Defining when drought occurs is a function of drought impacts to water users. Drought can best be thought of as a condition of water shortage for a particular user in a particular location. Hydrologic conditions constituting a drought for water users in one location may not constitute a drought for water users in a different part of California or for users with a different water supply. Individual water suppliers may use criteria such as rainfall/runoff, amount of water in storage, or expected supply from a water wholesaler to define their water supply conditions.
Drought is a gradual phenomenon. Although persistent drought may be characterized as an emergency, it differs from typical emergency events. Most natural disasters, such as floods or forest fires, occur relatively rapidly and afford little time for preparing for disaster response. Droughts occur slowly, over a period of time. There is no universal definition of when a drought begins or ends. Impacts of drought are typically felt first by those most reliant on annual rainfall -- ranchers engaged in dryland grazing, rural residents relying on wells in low-yield rock formations, or small water systems lacking a reliable water source. Criteria used to identify statewide drought conditions do not address these localized impacts. Drought impacts increase with the length of a drought, as carry-over supplies in reservoirs are depleted and water levels in groundwater basins decline.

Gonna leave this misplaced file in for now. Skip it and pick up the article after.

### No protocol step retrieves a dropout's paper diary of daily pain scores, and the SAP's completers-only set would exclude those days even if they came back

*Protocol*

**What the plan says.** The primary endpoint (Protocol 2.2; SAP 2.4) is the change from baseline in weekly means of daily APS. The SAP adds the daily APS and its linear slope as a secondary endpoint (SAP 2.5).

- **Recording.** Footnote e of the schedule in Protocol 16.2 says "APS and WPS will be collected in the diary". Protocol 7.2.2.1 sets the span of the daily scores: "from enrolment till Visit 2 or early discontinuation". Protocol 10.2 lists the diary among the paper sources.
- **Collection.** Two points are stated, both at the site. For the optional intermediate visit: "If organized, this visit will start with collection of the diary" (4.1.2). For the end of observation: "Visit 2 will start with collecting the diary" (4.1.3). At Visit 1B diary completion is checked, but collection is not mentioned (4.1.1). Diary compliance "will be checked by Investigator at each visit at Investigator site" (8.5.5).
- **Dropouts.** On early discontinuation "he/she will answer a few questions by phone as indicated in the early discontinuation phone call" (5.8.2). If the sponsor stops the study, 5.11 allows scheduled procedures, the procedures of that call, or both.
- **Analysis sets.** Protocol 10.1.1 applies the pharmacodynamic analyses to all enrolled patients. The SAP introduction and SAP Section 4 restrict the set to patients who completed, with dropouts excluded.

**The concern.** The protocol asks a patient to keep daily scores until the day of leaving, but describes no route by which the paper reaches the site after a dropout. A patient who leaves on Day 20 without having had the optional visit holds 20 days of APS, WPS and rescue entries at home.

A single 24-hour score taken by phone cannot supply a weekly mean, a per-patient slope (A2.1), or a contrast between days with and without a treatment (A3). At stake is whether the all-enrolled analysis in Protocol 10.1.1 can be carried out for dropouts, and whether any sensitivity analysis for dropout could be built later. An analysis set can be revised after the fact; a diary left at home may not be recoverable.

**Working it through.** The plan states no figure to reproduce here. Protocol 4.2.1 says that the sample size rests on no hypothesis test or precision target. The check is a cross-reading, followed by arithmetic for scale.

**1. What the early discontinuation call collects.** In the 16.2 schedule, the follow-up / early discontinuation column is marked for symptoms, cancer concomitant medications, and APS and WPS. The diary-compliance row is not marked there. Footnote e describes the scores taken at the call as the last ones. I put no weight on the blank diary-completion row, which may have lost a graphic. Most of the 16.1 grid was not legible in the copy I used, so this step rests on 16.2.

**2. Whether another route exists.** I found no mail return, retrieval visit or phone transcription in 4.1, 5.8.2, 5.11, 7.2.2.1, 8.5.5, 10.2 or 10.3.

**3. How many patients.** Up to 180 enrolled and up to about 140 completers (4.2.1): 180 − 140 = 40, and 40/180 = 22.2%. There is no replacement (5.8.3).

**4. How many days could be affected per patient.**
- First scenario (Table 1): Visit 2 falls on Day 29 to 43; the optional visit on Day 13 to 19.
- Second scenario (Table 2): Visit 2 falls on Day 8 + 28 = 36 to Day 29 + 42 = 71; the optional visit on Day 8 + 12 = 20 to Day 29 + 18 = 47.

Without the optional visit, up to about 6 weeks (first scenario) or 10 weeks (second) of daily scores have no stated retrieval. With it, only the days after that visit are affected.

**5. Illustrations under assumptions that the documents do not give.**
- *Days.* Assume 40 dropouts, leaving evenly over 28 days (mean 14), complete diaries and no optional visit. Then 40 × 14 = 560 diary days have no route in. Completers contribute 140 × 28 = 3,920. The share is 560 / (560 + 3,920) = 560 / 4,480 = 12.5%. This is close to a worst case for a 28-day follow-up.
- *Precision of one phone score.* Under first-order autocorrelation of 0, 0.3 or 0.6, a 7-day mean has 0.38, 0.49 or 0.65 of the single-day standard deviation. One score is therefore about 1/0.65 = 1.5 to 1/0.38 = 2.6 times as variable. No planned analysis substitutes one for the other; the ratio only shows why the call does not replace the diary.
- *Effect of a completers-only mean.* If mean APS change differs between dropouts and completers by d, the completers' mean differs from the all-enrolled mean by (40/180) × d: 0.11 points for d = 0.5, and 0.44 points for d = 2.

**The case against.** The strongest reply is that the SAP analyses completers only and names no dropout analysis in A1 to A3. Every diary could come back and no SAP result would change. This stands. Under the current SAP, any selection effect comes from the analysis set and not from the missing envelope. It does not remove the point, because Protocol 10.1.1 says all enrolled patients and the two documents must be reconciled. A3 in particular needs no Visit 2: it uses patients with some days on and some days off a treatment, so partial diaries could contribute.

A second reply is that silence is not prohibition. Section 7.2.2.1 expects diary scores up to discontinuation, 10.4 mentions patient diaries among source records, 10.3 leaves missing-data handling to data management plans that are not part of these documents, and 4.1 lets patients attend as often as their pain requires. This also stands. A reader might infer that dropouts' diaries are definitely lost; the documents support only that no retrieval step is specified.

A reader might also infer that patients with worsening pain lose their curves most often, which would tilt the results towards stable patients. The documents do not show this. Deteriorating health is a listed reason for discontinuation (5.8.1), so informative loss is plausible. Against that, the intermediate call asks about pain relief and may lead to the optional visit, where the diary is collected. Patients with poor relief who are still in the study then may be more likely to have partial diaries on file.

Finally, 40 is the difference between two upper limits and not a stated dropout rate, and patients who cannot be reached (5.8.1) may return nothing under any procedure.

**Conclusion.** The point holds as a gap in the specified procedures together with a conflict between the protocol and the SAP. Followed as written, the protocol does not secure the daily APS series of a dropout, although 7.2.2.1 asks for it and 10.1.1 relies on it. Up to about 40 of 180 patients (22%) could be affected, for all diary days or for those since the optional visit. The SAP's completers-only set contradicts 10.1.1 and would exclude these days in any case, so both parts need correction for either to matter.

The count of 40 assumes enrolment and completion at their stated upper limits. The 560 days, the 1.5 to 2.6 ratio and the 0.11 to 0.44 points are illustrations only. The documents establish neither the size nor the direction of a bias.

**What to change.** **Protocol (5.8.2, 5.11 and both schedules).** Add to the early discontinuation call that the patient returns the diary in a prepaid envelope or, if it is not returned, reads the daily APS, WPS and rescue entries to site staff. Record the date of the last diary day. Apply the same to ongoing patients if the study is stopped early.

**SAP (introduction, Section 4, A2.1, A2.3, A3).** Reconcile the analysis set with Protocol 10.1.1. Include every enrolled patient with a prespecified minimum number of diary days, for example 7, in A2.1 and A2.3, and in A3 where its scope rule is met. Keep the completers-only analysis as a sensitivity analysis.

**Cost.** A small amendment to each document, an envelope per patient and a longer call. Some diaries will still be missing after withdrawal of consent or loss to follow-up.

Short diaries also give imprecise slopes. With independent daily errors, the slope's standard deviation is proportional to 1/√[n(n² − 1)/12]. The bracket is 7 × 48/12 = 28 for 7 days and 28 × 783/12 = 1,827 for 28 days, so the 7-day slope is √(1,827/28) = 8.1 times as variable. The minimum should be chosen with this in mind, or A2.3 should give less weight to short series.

Similarly, defining when drought ends is based on the moderation of drought impacts to water users. An urban water retailer may define the ending of drought as a full reservoir or as a full water supply from its wholesale water supplier. A rancher grazing livestock on non-irrigated rangeland may define the ending of drought as precipitation conditions that result in adequate pasture to support cattle over the summer grazing season. Because much of California’s developed water supplies are supported in part by snowpack in the Sierra and Cascade mountain ranges, recovery from drought conditions at the statewide scale is facilitated by having adequate snowpack to refill the major foothill reservoirs after the winter flood season has passed and storage of snowmelt runoff for later in the season can begin.
Storage, whether in surface water reservoirs or in groundwater basins, buffers drought impacts and influences the timing of when drought impacts occur. A single dry year does not constitute drought for most California water users because the state’s extensive system of water infrastructure and groundwater resources buffer the impacts of lack of a single winter’s precipitation. Following a multi-year dry period when precipitation (and snowpack) return to normal conditions, storage may not recover as quickly – especially storage in groundwater basins where longer time periods are required for recharge to occur. Water users whose supplies are heavily dependent on storage may not consider drought to have ended until their storage has returned to average conditions.